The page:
Thursday, 26 April 2007

The wisdom of Inuit elders

CBC NEWS: Polar bear numbers rising, Inuit elders tell wildlife board
Inuit elders in Nunavut's western Hudson Bay area say more polar bears need to be hunted, as their populations are rising — contrary to scientific data that suggests a decrease. Elders and hunters from the territory's Kivalliq region told the Nunavut Wildlife Management Board on the first day of public consultations Tuesday in Arviat that they and others have noticed more encounters with polar bears in recent years...

The government is concerned that polar bear population is declining, citing data from the Canadian Wildlife Service indicating the number has dropped below 1,000 bears, as their health and survival are being threatened by shrinking ice... But Johnny Karetak, an Inuit elder from southern Nunavut, told the hearing panel that Inuit don't agree the bear population is decreasing, and he doesn't want to see anyone get killed because there are more bears than people may think. Many elders at the meeting gave examples of frightening encounters with the bears — encounters they say are happening more often...

Just thought you should know. By the way, which word do you think best fits that polar bear above: "frolicking," or "drowning"?


  1. This is the dillemma of the postmodern policy maker.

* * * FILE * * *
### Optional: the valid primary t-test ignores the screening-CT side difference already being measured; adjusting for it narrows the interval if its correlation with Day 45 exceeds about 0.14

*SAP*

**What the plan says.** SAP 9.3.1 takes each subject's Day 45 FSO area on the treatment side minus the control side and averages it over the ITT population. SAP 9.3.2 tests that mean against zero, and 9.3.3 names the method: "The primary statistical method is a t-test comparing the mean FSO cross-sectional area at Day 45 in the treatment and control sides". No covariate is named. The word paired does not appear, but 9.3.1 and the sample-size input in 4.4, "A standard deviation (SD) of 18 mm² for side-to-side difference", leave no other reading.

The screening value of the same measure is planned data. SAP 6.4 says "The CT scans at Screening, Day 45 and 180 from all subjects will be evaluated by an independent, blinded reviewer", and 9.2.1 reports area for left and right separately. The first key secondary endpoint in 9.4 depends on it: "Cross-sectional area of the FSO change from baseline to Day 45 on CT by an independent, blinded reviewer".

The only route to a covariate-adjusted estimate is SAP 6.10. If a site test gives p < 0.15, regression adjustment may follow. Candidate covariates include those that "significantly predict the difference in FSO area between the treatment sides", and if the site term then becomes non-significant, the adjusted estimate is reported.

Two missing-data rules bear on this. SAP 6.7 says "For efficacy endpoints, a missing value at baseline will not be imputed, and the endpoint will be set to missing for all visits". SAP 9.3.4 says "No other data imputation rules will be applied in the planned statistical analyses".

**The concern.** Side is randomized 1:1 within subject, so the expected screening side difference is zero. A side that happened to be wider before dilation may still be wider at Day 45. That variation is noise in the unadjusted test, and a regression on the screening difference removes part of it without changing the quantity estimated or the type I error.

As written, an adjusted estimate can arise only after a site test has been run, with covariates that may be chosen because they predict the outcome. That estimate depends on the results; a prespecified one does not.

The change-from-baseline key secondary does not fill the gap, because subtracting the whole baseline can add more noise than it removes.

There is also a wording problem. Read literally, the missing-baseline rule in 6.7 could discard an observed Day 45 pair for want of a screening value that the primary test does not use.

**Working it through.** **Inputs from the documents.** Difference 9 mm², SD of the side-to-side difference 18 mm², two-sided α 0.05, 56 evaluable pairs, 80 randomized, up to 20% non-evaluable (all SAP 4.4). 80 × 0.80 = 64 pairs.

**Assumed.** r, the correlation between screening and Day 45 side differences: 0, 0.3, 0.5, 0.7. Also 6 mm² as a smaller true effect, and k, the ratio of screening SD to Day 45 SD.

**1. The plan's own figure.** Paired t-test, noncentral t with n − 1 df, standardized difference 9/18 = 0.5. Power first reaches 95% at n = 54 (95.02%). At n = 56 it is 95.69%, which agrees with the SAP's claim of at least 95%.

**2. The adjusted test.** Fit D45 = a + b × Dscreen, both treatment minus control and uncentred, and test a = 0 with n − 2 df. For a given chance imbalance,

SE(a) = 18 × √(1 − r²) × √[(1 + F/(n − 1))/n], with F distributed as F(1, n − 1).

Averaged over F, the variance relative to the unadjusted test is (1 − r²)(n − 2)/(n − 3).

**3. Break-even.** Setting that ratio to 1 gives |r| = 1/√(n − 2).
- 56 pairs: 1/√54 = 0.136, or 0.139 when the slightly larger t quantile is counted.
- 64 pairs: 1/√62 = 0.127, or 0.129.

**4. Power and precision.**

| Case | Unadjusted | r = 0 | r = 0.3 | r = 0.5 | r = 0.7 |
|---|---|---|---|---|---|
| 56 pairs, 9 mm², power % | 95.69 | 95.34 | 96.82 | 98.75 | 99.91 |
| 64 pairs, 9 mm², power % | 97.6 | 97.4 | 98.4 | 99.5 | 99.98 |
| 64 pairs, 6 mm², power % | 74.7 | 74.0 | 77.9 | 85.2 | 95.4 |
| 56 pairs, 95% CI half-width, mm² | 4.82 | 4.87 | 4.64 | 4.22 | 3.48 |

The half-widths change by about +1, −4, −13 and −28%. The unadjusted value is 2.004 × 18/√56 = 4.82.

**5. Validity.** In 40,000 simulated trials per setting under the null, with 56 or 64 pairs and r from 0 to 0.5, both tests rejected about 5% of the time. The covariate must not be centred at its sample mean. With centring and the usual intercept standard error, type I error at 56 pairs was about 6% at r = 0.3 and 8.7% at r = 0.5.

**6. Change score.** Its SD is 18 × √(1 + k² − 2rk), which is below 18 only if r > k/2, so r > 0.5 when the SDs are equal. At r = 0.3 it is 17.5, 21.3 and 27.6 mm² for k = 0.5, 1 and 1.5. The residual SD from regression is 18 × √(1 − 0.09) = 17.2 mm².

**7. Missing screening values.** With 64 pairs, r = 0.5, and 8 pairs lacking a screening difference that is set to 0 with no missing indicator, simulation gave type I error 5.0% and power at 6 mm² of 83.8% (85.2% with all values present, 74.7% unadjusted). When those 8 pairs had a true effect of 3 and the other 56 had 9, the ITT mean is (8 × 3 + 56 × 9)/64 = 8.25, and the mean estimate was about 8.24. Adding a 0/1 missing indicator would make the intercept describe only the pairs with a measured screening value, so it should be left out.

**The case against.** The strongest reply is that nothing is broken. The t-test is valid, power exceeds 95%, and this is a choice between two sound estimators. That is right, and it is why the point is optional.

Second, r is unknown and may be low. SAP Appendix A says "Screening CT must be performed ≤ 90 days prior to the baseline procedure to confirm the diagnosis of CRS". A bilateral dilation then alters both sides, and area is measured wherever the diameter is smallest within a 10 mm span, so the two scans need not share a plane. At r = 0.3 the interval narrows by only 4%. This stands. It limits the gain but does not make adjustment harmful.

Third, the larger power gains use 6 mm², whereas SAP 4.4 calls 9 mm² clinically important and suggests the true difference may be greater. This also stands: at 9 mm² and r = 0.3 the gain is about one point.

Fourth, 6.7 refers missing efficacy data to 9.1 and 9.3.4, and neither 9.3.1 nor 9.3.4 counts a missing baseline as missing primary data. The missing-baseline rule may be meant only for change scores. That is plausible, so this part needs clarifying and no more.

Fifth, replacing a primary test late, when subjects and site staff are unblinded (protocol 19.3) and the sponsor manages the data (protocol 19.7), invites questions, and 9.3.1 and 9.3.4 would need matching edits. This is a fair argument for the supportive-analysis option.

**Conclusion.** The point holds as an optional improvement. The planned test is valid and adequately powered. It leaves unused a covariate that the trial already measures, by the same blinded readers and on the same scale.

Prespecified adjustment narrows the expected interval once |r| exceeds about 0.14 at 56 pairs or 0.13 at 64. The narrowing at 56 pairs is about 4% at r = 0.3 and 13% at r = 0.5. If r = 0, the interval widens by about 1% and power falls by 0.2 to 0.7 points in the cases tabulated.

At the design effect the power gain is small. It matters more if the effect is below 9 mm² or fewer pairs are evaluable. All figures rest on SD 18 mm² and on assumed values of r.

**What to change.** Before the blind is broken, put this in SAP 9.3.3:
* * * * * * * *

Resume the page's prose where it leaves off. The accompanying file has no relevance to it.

Given that all truth telling systems are of equal value (or equally valueless) the "opinion" of a "scientific" study is equivalent to the anecdotal experience of hunters (who have a vested interest).

    Once the oppressive aspect of "western" science is taken into consideration I'm sure the decision makers will reach a conclusion (for further policy discussion).

    Ideas have consequences. Science is good. French sophists are bad.

  2. I've heard from one other more scientific source that polar bear numbers are increasing. I think it was Richard Lindzen on a podcast, who is of course a climate skeptic, which is irrelevant to the factual question of bear numbers, which makes me wonder why I am defending him (in anticipation of ad hominems I guess - "oh, he doesn't believe in GW, so he couldn't possibly count white furry mammals").

  3. I saw an interview with a wizened old Inuit who was talking about the fact that the ice was so far away now. The interviewer asked him if he felt this was a bad thing. The old inuit looked at him like he was talking to a retard. His answer was basically "No, we don't have to spend som much on heating. The fishing is easier." He was all for it.

  4. Brian Smaller, the singular of Inuit is Inuk.


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